But many regulatory foes say asking the government to make a few small rules governing electronic property recovery or service provisions during bankruptcy is akin to pruning roses with a chainsaw. They fear that regulatory overkill would quickly envelop the telecom sector and stave off innovation.
"There's no such thing as a light-touch government action," said Jaime Bianchi, a cable lawyer who has fought government regulation of broadband for the Miami office of White & Case.
To determine whether to regulate any industry, the government generally requires that the service it provides be both essential and widely available--known in regulatory jargon as "essentiality and scale." Many experts say that broadband Internet access meets neither qualification--at least for now.
Anti-regulation advocates say broadband can't be compared to the need to regulate, say, the airline industry--which received federal aid in the wake of the Sept. 11 attacks--because broadband service is not as widely available as airline flights. Nor, they say, is it as critical as electricity, which if cut off could be life threatening to customers. In the recent California energy crisis, Southern California Edison and Pacific Gas & Electric received $400 million in emergency funds.
About 21 million people used cable-modem and DSL Internet services in November 2001, or roughly one in five people with home Internet access, according to a recent study from research firm Nielsen/NetRatings.
Although that is a 90 percent jump from November 2000, it's only 7.3 percent of the total U.S. population, according to the rolling population estimate on the home page of the U.S. Census Bureau. By contrast, more than 90 percent of Americans have televisions and telephones.
The number of households with a high-speed connection is even smaller, largely because DSL is still unavailable outside major metropolitan areas. That means that broadband scale--the number of potential customers it reaches--is still relatively low.
Reed Hundt, FCC chairman from 1993 to 1997 and now senior adviser at consulting firm MacKenzie, speculated that the government would regulate broadband if it hit roughly 75 percent penetration. At that point, he said, consumers and regulators would clamor for a universal system--be it DSL, cable modems or wireless connections--to streamline the industry.
"Only about one-third of homes are a natural broadband market with enough money and interest. The next one-third isn't going to switch from narrowband. The last one-third isn't interested in either at today's prices," Hundt said. "If we really want a universal medium, like television, we have to create a universal service system."
Blair Levin, telecom and media analyst for Legg Mason and the former chief of staff of the FCC, said he realizes that many people rely on broadband connections to telecommute or run small businesses. But the medium is not in the same category as conventional utilities, he added.
"Let's be honest: Excite@Home is less essential than electricity," Blair said. "If, however, we get to a point in time when a broadband provider starts to hit that line of both essentiality and scale, you'll absolutely have the government assure that, even in bankruptcy, service is not cut off. But this just ain't on the agenda now. There are so many better issues that the government needs to investigate."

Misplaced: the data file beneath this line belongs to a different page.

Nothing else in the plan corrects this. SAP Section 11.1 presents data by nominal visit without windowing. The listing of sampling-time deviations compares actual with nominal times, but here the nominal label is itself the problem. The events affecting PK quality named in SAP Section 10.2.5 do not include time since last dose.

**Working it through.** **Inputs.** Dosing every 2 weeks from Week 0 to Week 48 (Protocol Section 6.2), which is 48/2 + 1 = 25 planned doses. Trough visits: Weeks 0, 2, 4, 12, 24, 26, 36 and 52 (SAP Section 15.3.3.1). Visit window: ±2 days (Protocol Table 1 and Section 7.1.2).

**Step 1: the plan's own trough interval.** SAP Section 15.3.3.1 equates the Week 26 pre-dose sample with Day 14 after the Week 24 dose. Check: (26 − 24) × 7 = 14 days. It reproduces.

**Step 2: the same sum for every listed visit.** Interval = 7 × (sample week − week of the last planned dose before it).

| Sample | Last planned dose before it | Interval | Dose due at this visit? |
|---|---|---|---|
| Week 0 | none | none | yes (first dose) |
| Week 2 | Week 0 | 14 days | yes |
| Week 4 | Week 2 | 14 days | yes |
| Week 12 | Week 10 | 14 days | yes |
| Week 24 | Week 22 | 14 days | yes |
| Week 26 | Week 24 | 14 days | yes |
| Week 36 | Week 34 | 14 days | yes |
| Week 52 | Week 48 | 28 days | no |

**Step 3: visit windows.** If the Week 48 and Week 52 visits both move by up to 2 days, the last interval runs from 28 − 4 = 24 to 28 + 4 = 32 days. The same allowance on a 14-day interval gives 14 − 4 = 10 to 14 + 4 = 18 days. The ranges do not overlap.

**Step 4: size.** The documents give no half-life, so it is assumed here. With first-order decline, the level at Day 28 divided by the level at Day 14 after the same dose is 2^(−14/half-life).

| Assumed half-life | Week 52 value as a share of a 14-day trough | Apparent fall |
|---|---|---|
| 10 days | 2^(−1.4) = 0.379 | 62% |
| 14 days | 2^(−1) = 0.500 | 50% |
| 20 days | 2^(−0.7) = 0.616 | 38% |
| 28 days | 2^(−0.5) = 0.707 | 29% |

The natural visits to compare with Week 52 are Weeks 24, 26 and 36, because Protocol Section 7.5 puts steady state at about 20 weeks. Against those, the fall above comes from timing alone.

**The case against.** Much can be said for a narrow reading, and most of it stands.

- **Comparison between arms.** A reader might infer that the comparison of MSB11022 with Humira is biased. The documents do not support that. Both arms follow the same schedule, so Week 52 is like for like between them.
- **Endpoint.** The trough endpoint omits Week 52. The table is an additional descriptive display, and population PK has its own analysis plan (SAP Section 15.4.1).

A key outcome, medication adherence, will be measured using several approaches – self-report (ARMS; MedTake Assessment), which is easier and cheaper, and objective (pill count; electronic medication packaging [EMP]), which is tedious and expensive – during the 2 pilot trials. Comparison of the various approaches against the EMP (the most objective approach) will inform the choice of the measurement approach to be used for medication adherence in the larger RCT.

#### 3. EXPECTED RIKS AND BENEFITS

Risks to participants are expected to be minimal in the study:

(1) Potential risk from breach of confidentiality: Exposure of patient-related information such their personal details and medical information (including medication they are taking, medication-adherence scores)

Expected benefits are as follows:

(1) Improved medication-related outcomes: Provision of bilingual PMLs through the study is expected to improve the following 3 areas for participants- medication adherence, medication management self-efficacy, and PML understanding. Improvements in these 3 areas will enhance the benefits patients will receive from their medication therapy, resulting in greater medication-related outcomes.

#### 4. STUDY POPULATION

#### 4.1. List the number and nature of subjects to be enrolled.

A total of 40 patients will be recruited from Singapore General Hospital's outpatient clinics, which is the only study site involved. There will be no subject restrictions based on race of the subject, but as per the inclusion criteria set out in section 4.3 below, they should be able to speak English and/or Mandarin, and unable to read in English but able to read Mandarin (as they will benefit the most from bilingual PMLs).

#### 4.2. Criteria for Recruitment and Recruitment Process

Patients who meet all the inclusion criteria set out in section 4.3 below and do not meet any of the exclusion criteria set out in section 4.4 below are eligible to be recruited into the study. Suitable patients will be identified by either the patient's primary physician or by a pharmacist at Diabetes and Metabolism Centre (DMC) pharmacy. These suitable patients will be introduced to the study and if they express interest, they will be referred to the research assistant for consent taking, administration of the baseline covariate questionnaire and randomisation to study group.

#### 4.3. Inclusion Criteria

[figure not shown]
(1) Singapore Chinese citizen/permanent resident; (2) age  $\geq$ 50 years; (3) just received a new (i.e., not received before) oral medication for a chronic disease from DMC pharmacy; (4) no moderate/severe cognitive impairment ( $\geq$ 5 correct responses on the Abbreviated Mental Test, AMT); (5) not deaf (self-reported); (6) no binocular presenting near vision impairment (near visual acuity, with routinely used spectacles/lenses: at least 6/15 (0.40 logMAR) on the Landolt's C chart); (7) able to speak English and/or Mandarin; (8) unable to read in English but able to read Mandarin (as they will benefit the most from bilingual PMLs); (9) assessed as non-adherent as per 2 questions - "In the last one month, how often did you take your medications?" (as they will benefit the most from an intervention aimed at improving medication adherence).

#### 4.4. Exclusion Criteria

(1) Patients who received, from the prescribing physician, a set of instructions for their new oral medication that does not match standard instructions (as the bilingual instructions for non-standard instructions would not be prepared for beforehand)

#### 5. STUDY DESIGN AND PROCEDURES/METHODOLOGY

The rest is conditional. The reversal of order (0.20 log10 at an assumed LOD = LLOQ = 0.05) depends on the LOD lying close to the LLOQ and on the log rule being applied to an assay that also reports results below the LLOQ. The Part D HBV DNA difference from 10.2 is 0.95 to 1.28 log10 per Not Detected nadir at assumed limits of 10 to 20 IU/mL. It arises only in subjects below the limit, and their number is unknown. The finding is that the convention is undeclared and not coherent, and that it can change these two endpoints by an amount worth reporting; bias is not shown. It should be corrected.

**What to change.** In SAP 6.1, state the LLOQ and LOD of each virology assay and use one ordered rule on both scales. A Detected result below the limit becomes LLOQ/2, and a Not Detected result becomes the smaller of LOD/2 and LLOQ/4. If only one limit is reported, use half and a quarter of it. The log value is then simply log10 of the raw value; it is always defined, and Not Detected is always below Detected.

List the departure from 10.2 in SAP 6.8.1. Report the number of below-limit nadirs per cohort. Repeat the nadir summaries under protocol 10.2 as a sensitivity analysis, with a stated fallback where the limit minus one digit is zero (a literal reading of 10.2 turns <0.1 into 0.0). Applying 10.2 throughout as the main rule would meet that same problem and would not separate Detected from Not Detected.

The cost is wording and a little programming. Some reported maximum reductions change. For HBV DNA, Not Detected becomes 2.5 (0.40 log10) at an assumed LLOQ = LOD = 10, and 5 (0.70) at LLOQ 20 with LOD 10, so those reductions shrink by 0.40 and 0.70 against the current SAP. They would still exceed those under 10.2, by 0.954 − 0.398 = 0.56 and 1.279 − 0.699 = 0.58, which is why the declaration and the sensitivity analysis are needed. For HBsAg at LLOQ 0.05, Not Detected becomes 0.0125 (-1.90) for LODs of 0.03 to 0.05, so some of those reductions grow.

Others say the Excite@Home fiasco, though disruptive, wasn't so catastrophic that it could spark a government inquiry, especially in a Republican, anti-regulatory administration. They point out that AT&T Broadband's migration of 850,000 customers was relatively swift--and much less damaging than it could have been had all of Excite@Home's 4.1 million users been unplugged at once.
"There was a concern in the cable industry that the @Home bankruptcy would lead consumers, and maybe government officials, to regulate cable broadband," said Bianchi, the cable lawyer. "But if you look at how it worked out, other than for some subscribers, at the end of the day they did OK. The industry came forward and transferred everyone over to their proprietary networks with minimal disruption. They basically paid $355 million to make sure their consumers are protected."
In fact, the Excite@Home outage may not have been the most crucial failure of an ISP. Shortly after Ashburn, Va.-based PSINet filed for Chapter 11 bankruptcy in June, customers were cut off from a large swath of the Web.
The blockage, which stopped traffic flowing between two of the top 10 networks in the United States for more than four days, stemmed from a relationship called "peering," in which two networks agree to swap traffic back and forth without charge. In that case, Cable & Wireless stopped peering with PSINet, saying the struggling company no longer had enough traffic to make the relationship worthwhile.
The incident made large sectors of the Internet blind to each other and provided a taste of what could happen in a worst-case scenario should large networks begin to fail. But the failure didn't capture the attention of Washington bureaucrats.
Regulatory foes say the government was right to stay out of the PSINet debacle, as well as the ongoing Excite@Home downfall. They say government intervention would be an immediate red flag to venture capitalists and entrepreneurs looking to enter the increasingly competitive niche.
"The operative goal is more deployment. If you're signaling more regulation, people aren't willing to invest," said Scott Cleland, CEO of the Washington-based independent research firm Precursor Group, which focuses on telecommunications technology. Ultimately, Cleland said, consumers who push for regulation are shooting themselves in the foot by stymieing the industry and imposing on it an ugly layer of government bureaucracy.
"Pick your poison," Cleland said. "The poison the ISPs have chosen is that they prefer deployment over perfection. If you want regulatory perfection, you're not going to get deployment."